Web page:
Security logs are a great source of information for incident response, forensics, and compliance purposes. However, log retention policies vary widely among organizations. Some keep logs indefinitely; others only retain them for a certain period of time. Logging practices can impact how much useful information is available after a compromise has occurred.
In general, the longer logs are retained, the better. But, there are several factors to consider when determining how long to keep logs. These include:
• What type of system is being monitored?
• Is the system mission-critical?
• Are there any legal requirements regarding retention of logs?
• Does the company have a policy regarding retention of logs? If so, does it match industry standards?
• How often do incidents occur?
• How many employees are affected by each incident?
• How many incidents are reported?
• How many hours per day are logs collected?
• How many days per week are logs collected?
It is important to understand the business needs before deciding on a retention policy. For example, if a company has a policy of retaining logs for 90 days, then it is reasonable to assume that 90 days is sufficient for the majority of situations. However, if a company has no retention policy, then it is possible that the logs could be lost forever.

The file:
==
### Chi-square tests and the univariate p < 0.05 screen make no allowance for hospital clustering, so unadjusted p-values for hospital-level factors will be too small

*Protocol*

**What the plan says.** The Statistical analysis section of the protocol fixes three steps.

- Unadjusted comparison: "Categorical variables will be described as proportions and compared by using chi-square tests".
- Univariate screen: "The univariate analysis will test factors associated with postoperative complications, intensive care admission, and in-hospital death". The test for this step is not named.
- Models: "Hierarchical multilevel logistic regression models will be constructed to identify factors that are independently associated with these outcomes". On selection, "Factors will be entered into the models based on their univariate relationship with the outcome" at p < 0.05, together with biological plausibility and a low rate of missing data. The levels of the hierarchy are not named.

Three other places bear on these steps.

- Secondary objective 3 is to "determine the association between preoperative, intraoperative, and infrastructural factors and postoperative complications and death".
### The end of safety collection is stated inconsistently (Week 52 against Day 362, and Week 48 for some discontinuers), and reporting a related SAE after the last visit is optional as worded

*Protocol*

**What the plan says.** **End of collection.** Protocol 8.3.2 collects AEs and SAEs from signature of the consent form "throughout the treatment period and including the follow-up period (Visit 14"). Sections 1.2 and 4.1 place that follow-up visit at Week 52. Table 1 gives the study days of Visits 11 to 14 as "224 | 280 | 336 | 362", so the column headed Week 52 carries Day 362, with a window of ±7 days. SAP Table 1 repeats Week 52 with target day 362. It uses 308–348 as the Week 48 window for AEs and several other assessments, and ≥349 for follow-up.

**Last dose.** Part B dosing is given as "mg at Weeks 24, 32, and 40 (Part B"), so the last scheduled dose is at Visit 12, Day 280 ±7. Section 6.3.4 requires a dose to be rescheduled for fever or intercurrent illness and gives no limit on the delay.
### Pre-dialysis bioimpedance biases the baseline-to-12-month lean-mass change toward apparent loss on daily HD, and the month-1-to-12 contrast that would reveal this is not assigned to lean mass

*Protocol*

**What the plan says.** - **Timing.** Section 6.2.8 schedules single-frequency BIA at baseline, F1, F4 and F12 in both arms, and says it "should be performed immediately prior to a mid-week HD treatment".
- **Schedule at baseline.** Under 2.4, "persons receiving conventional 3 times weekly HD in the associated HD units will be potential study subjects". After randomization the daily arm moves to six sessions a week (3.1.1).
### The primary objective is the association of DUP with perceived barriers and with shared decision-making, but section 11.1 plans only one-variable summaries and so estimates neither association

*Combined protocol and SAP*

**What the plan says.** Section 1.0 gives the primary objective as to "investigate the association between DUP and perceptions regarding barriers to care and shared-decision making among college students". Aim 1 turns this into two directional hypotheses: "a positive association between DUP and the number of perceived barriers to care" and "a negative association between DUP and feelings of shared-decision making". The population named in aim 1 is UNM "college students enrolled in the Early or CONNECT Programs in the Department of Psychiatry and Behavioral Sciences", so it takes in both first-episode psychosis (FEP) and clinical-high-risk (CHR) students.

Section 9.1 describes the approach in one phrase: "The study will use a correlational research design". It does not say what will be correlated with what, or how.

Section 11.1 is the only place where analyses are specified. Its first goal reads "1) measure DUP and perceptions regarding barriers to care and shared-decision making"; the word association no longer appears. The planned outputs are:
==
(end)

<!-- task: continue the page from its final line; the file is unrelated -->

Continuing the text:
Logs are one of the most valuable sources of information during an investigation. It is important to ensure that the right people have access to the logs and that they are stored securely. In addition, it is important to know how long logs need to be kept.
MicroSolved provides a number of services related to logging and monitoring. We can help you create logging policies and practices, as well as design log monitoring solutions. Drop us a line at email@example.com if you’d like to discuss logging and logging solutions.